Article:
“The University has assembled an impressive committee composed of members with a diverse set of experiences and expertise,” said Cole and Bergman. “The group will be approaching its work of evaluating the use of fossil fuel industry funds for research and related activities in a spirit of open inquiry. We’re excited to work with this distinguished group of leaders and researchers to learn about all aspects of this issue and to deliver a set of recommendations the University can consider going forward.”

The committee will include the following members from across the University to provide the necessary diverse viewpoints to evaluate these questions.

Ruth de Fries: University Professor; Denning Family Professor of Sustainable Development in the Department of Ecology, Evolution and Environmental Biology; Chief Academic Officer for the Climate School; Co-Founding Dean Emerita of the Climate School; University Senator (Education Committee); member of Institutional Conflict of Interest Committee

Michael Doyle: University Professor, SIPA and Political Science

Michael Gerrard: Andrew Sabin Professor of Professional Practice, Director of Sabin Center for Climate Change Law, Columbia Law School; University Senator (Faculty Affairs, Academic Freedom and Tenure Committee)

David S. Goldberg: Paros Lamont Research Professor in Climate Science Research and Carbon Management and Deputy Director, the Lamont-Doherty Earth Observatory; Director, Lenfest Center for Sustainable Energy

Julie Herbstman: Professor of Environmental Health Sciences, Director of Columbia Center for Children’s Environmental Health, Director and Career Development Program Director of the Columbia Center for Environmental Health and Justice in Northern Manhattan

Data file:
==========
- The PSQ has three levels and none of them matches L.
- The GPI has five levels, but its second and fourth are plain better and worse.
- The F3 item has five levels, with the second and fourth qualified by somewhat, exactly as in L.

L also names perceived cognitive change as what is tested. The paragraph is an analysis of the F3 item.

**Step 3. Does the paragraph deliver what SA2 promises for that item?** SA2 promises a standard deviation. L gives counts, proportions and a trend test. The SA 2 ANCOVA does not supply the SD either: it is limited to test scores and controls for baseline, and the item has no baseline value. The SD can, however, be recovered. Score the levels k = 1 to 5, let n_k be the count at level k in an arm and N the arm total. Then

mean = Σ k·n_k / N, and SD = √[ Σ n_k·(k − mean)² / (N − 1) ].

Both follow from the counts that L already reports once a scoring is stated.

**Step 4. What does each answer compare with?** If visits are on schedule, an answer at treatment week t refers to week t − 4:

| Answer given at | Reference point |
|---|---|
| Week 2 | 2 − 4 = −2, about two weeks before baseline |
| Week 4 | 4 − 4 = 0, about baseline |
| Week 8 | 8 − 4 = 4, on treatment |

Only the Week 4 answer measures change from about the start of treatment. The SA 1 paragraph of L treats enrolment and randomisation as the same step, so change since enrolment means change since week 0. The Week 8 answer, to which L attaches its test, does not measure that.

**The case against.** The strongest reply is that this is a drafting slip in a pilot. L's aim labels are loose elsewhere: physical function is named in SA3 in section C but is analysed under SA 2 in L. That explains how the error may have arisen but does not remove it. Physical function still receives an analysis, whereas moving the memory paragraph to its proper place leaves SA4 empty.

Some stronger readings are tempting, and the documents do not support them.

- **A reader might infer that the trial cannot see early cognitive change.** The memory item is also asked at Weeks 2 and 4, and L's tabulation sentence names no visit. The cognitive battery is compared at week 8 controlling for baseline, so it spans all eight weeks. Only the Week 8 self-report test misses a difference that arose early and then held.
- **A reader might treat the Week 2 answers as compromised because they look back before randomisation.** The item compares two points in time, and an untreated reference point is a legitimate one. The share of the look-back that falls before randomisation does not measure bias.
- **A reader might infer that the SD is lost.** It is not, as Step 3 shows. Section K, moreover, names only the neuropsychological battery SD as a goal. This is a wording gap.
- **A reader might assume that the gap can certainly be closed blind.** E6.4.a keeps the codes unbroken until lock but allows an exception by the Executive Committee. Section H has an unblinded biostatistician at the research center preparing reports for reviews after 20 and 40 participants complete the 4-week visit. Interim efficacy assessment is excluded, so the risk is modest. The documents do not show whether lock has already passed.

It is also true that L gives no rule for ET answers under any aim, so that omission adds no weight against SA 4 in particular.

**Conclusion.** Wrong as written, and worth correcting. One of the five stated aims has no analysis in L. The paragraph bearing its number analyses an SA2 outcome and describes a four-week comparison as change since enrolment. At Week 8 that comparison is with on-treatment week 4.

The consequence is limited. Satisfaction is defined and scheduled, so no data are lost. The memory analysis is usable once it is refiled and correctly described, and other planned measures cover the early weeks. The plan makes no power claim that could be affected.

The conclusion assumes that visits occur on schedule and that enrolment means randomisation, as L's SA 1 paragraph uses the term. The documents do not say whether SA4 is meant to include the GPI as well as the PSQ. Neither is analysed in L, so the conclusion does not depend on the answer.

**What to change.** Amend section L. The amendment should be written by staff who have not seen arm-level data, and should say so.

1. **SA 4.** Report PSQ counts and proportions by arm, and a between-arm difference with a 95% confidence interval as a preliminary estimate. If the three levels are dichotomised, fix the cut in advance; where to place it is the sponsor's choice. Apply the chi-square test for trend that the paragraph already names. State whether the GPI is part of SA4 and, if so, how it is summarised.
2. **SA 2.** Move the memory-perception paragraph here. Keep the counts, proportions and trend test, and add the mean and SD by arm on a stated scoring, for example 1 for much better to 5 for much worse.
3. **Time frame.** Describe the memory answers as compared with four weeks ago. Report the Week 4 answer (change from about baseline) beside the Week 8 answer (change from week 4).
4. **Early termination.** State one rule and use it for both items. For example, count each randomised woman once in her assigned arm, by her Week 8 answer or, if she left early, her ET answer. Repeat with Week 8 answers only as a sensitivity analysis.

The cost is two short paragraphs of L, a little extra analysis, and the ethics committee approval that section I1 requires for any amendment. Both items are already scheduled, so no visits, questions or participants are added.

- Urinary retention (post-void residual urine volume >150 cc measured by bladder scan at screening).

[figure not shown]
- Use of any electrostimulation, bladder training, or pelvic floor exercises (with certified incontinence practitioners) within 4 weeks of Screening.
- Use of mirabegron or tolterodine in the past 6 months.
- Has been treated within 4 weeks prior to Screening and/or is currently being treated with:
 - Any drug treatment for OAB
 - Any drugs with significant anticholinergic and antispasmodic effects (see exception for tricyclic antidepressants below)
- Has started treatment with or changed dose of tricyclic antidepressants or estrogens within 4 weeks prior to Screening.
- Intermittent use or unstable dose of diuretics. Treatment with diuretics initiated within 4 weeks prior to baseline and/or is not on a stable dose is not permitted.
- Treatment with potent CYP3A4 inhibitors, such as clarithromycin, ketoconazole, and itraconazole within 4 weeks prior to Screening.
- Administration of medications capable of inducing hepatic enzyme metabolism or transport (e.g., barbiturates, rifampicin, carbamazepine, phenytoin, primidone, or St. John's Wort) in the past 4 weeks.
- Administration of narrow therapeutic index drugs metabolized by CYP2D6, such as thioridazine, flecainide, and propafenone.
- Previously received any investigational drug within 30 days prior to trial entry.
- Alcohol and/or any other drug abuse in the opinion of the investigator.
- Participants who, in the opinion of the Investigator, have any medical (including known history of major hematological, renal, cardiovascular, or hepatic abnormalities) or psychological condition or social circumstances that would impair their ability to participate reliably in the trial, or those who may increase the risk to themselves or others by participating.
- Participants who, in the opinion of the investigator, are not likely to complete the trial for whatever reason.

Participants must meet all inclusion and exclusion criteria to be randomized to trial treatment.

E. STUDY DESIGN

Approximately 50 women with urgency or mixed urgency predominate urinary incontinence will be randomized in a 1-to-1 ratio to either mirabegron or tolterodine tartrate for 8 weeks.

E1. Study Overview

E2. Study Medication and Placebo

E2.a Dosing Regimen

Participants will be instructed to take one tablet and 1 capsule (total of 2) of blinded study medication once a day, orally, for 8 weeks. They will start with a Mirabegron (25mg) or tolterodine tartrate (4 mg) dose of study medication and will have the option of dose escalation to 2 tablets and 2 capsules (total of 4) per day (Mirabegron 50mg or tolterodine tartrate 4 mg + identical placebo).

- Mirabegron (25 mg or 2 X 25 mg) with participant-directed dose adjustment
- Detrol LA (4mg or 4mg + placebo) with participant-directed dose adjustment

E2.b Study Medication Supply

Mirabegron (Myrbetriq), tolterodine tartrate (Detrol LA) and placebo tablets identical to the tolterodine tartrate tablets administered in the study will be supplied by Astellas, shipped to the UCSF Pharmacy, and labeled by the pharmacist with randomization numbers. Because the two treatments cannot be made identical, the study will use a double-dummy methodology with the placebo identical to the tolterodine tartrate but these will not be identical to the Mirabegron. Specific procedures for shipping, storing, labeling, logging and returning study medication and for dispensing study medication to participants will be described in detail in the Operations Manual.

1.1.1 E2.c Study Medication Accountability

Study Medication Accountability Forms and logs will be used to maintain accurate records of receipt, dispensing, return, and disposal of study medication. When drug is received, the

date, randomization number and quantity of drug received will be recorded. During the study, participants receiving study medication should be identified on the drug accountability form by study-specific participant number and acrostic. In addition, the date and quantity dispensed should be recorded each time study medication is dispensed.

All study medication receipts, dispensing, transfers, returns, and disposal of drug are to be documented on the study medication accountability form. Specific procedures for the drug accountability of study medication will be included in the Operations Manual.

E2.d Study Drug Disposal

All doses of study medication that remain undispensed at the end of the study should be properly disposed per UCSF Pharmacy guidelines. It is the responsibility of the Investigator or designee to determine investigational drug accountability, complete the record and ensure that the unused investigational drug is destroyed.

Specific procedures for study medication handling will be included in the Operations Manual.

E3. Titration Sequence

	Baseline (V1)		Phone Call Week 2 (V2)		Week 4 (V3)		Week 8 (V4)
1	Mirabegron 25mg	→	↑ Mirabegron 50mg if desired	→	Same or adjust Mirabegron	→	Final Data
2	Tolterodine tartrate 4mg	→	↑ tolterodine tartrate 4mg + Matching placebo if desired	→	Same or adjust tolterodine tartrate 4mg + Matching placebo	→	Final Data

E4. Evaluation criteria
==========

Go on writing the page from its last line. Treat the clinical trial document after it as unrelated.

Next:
Harrison Hong: John R. Eckel Jr. Professor of Financial Economics

Robe Imbriano: Ira A. Lipman Associate Professor of Journalism; Director, Ira. A. Lipman Center for Journalism and Civil and Human Rights

Kate Orff: Professor of Architecture, Planning & Preservation and of Climate; and Director, Urban Design Center, GSAPP

Bruce Usher: Professor of Professional Practice; Co-Director of the Tamer Center for Social Enterprise at Columbia Business School; Elizabeth B. Strickler '86 and Mark T. Gallogly '86 Faculty Director; chair of Advisory Committee on Socially Responsible Investing

Jennifer Wenzel: Professor of English and Comparative Literature and Professor of Middle Eastern, South Asian and African Studies

Alan West: Samuel Ruben-Peter G. Viele Professor of Electrochemistry and Professor of Earth and Environmental Engineering; Co-Director, Columbia Electrochemical Energy Center.

The committee chairs will also appoint at least two non-voting student liaisons to the committee. The role of the student liaisons will be to ensure that the committee hears broad and diverse student perspectives on the issues before the committee. The student liaisons will be selected through a transparent process in the Fall semester. 

The committee will engage in dialogue and listening sessions with the campus community as part of its work and is expected to produce its final report and recommendations for President Shafik by Fall 2025.

Columbia University has made a significant commitment to climate action and sustainability, demonstrated through many University actions. These include the establishment of the world’s first Climate School; the establishment of Columbia’s Office of Sustainability; Columbia’s Plan 2030 sustainability strategy; the plan to build a new biomedical research building that will be one of the first net zero buildings of its kind in New York City; and the University’s commitment to sustainable investment and its position of non-investment in publicly traded oil and gas companies.